Every year we get questions regarding gear and what to look for in specific items. This season we decided to compile a list of the most commonly asked about pieces of gear and give our guide picks. The rabbit hole for gear is endless. There are many types based on price, fashion, weight, durability, etc. We have decided to narrow down our picks based on durability and versatility in the mountains.
When looking for an ice axe it is important to understand what length is best for you. A shorter climber with a long axe is a bit cumbersome, so ensure you read the manufactures recommendations before purchasing. As a new climber opting for a model with an adze that is durable and dependable is key. Our guide pick had been the Black Diamond Raven for the past few years. This axe has a simple, durable construction that is ideal for glaciated climbs. If you would like a tool suitable for steeper mountaineering terrain, we suggest checking out the Petzl Summit ice axe.
Most conventional rock-climbing harness are perfectly adequate for alpine and glacier mountaineering; however, they tend to be bulky and hard to take on or off with layer changes. For this reason, MG / NWAG has been a big fan of lighter and more adjustable harness such as the Petzl Altitude Harness. It is easy to put on with gloves and only weighs 160g!
Protecting your head from falling objects is paramount in the mountains. Having a helmet that can withstand normal wear and tear of travel and a few hits is key. We have always recommended the Black Diamond Half Dome Helmet. Though a little heavier than foam-based helmets, the Half Dome excels at reliability and dependability. Just remember you may be wearing a ball cap or beanie underneath, so get a size that accommodates both.
Layering is a large part of travelling in the mountains. Having a warm jacket to count on for hanging around camp or when the weather gets serious is important. Mountain Gurus has been using the new Himali Altocumulus Down Jacket in our rental fleet, as well as guide uniform for the past year. This jacket has a great weight to warmth ratio and comes with 800 fill down.
This is a layer that you will be living in on expeditions or climbs, so make sure it is comfortable and serves as many purposes as possible. If you see our guides in the field, they will undoubtably be wearing the Outdoor Research Echo Hoody. This provides breathability and large amounts of UV protection. Having a hood and long sleeves in large glaciated terrain is ideal for summer climbs.
Here in the Pacific North West we are constantly changing our layering combinations to the myriad of temperatures and conditions. Having a solid softshell jacket allows water resistance with breathability, this is ideal when on the move. Our go to has been the Himali Annapurna Softshell Hooded Jacket.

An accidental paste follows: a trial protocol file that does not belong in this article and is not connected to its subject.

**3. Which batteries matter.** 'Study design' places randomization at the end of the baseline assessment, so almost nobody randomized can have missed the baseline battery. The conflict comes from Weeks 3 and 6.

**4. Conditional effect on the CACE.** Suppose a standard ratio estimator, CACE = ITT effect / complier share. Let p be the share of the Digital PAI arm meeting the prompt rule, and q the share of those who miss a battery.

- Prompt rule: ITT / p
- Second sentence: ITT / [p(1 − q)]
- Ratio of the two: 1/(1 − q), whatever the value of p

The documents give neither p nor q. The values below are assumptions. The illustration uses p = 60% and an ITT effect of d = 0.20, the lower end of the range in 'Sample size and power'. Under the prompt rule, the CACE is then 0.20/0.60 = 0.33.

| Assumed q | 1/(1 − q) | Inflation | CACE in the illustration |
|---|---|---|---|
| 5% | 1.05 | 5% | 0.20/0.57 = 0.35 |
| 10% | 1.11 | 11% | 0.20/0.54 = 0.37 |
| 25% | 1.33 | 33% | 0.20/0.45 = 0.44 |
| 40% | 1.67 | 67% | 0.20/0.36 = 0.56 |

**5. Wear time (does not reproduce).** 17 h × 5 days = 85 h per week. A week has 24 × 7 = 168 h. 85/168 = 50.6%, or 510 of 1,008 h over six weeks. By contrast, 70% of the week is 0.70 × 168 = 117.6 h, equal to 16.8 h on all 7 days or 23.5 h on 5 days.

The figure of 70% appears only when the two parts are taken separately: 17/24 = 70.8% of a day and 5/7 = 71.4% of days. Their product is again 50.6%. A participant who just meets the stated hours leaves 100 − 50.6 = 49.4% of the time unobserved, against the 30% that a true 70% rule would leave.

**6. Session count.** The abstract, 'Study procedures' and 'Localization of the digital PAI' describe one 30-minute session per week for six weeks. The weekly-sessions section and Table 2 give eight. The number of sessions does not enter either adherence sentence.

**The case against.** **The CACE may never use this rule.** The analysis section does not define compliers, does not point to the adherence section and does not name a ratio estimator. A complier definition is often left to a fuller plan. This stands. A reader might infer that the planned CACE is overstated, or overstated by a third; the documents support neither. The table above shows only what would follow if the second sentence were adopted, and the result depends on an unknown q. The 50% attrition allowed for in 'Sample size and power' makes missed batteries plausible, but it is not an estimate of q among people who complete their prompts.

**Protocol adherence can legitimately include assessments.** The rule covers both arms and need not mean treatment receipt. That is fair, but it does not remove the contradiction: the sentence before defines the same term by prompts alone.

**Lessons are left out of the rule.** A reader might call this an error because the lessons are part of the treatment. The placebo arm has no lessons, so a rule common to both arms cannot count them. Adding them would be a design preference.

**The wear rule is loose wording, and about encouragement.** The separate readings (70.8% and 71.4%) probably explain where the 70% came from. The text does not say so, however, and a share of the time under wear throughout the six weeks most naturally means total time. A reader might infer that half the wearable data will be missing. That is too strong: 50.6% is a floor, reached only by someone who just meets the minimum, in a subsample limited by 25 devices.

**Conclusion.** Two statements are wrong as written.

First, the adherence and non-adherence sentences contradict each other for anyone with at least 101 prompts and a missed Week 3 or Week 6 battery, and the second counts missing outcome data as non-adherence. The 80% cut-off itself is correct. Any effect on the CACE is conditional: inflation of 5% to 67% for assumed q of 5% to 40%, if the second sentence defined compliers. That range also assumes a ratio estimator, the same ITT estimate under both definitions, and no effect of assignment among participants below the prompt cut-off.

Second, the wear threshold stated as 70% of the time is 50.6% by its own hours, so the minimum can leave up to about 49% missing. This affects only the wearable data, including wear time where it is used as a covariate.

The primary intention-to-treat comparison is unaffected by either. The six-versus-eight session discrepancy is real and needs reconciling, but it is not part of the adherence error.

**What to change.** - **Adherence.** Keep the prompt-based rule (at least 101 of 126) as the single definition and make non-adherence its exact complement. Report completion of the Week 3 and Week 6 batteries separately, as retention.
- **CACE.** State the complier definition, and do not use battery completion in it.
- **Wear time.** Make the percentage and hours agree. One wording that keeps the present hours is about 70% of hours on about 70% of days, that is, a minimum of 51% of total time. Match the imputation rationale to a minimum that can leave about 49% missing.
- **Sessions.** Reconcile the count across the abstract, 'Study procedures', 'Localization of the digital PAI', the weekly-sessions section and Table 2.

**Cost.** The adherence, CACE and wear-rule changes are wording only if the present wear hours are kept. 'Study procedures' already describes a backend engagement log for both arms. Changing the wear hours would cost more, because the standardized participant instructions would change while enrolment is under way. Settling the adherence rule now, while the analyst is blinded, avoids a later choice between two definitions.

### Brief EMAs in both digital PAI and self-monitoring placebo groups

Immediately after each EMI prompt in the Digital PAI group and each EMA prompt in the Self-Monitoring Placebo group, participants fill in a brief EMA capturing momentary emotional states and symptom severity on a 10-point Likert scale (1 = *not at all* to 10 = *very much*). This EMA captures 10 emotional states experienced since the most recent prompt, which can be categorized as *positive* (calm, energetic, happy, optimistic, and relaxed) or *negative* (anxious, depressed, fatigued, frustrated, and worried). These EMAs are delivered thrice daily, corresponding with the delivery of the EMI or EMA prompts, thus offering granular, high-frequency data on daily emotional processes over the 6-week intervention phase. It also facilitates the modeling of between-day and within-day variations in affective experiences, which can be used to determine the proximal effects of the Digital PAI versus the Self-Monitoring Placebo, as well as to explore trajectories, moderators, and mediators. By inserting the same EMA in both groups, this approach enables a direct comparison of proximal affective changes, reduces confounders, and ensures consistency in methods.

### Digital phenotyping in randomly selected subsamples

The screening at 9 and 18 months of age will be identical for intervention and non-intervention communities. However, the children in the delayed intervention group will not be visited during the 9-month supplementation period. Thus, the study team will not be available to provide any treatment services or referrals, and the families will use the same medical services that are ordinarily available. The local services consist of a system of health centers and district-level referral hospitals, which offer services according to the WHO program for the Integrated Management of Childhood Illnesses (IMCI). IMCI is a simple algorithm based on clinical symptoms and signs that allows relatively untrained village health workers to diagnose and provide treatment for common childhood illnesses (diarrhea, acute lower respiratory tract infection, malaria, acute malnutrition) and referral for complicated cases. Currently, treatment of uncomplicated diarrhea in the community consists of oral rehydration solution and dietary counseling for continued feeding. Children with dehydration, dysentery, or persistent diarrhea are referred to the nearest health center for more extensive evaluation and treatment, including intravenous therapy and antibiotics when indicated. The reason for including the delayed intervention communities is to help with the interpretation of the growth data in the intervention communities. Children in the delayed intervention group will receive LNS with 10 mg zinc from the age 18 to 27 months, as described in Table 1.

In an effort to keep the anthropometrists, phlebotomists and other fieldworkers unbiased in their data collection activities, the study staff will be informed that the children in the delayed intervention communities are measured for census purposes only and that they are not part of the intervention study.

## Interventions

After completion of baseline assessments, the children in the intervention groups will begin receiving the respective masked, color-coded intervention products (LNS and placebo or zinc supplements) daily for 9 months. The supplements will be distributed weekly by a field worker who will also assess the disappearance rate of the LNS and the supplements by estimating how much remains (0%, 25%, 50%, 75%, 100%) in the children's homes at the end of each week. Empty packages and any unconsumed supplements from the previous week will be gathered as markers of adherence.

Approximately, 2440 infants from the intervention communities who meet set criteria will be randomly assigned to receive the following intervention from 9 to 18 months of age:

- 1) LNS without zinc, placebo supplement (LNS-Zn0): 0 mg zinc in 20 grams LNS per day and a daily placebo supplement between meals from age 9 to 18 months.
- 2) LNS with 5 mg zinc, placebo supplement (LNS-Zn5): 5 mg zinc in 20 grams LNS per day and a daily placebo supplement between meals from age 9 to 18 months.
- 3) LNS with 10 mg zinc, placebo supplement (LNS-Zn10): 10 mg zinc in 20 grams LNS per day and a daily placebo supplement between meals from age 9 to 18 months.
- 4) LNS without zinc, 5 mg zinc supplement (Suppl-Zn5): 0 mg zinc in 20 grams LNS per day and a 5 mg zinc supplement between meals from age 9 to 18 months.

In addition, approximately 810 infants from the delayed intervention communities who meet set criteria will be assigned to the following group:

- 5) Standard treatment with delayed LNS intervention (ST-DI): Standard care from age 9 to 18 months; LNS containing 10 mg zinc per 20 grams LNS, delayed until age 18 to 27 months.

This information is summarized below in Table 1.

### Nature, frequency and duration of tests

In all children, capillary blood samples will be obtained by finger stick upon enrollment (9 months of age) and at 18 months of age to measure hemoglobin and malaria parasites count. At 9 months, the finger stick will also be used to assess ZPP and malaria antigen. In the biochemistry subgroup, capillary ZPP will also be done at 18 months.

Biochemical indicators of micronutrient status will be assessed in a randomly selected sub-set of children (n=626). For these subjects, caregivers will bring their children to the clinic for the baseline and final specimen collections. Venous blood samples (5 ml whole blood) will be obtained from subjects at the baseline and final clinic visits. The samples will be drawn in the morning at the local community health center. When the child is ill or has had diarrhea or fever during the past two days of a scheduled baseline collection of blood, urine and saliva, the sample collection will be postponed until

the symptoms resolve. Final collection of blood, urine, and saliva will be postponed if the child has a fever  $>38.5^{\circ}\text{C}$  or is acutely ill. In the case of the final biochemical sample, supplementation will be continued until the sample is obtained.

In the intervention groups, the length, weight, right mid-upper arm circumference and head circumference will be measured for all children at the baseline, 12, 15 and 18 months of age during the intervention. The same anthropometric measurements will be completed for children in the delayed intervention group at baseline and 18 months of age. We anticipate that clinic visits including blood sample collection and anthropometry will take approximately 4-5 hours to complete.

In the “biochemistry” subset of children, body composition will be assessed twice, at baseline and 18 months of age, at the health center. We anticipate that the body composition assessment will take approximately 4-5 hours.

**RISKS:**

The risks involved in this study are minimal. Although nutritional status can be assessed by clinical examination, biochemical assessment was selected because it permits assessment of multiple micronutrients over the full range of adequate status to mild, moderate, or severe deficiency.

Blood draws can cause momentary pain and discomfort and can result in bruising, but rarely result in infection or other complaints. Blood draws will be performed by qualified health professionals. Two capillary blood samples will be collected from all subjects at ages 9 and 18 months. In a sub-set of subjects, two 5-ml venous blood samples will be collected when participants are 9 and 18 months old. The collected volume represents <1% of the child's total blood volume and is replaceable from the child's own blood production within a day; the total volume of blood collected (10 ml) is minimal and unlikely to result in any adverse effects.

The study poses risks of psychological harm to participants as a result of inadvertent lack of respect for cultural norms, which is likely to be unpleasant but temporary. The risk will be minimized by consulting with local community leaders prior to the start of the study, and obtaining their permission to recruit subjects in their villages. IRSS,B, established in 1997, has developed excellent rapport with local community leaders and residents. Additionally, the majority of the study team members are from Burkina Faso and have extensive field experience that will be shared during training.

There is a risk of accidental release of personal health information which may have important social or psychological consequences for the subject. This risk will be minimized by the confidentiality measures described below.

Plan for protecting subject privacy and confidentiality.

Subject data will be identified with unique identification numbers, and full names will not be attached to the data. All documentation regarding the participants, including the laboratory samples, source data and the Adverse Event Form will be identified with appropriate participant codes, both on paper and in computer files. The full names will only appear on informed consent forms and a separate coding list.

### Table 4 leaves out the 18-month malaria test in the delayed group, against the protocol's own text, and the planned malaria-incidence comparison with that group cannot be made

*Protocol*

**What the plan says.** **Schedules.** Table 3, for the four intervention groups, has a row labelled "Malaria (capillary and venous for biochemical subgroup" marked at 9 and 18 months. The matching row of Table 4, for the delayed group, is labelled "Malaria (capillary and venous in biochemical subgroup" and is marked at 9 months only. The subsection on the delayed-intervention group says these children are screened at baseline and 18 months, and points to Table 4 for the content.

As with most climbing gear, there are many options out on the market. When shopping around make sure your headlamp has at least 200 lumens, a red light setting, and a dimmer to conserve power (and to not blind your tent mate!). The Petzl Tikka has been the gold standard in lighting for many years.
Crampons are perhaps the one item we get the most questions about. Many times, it boils down to boot size and style that will accommodate specific crampon types. Have a look at our Boot & Crampon Guide before your trip. Whatever type works for your boots, make sure that they are constructed with steel and have 12-points. The Petzl Vasak is a great option. The Vasak comes with both wire and bail style toe pieces making it adaptable to many styles of boots. To learn more about mountaineering boot and crampon types and sizing, check out our boot guide and crampon guide.
Why can’t I use my normal sunglasses? This is a valid question that we often get, and the answer is about protecting your eyes. Most sunglasses fail to protect the peripheral vision or harsh UV rays. Glaciated climbing involves hours spent on highly reflective snow and ice, making extra eye protection important. Glacier glasses are specifically designed with Category 4 lens for climbing, skiing, and other winter sports. Often these include side coverage and special lenses for UV light. Our guide pick winner this year is the Julbo Monteblanco.
Our guides live in softshell pants for over 200 field days each year. Needless to say it is an important piece of clothing that is durable, flexible, and breathable. If you are looking for a new pair of softshell pants look no further, the Outdoor Research Cirque Pant. This pant was designed for climbers and skiers alike. They feature reinforced areas near the inner foot, amble pockets, and durability.
Layering is also very important when thinking about a glove system. Having lighter gloves for the approach or warm days, as well as beefier gloves for poor weather is key. Often though, we find ourselves between those two needs. This is where softshell gloves shine. In fact, over half the time we are in the mountains our softshell gloves are the go-to hand protection. Some things to look for are a leather palm and a Scholler type fabric. If you are climbing in the PNW or other wet environments stay away from Gore-tex fabrics, as they also keep water in after they get wet. One of our favorites is the Mountain Hardwear Torsion Insulated Glove.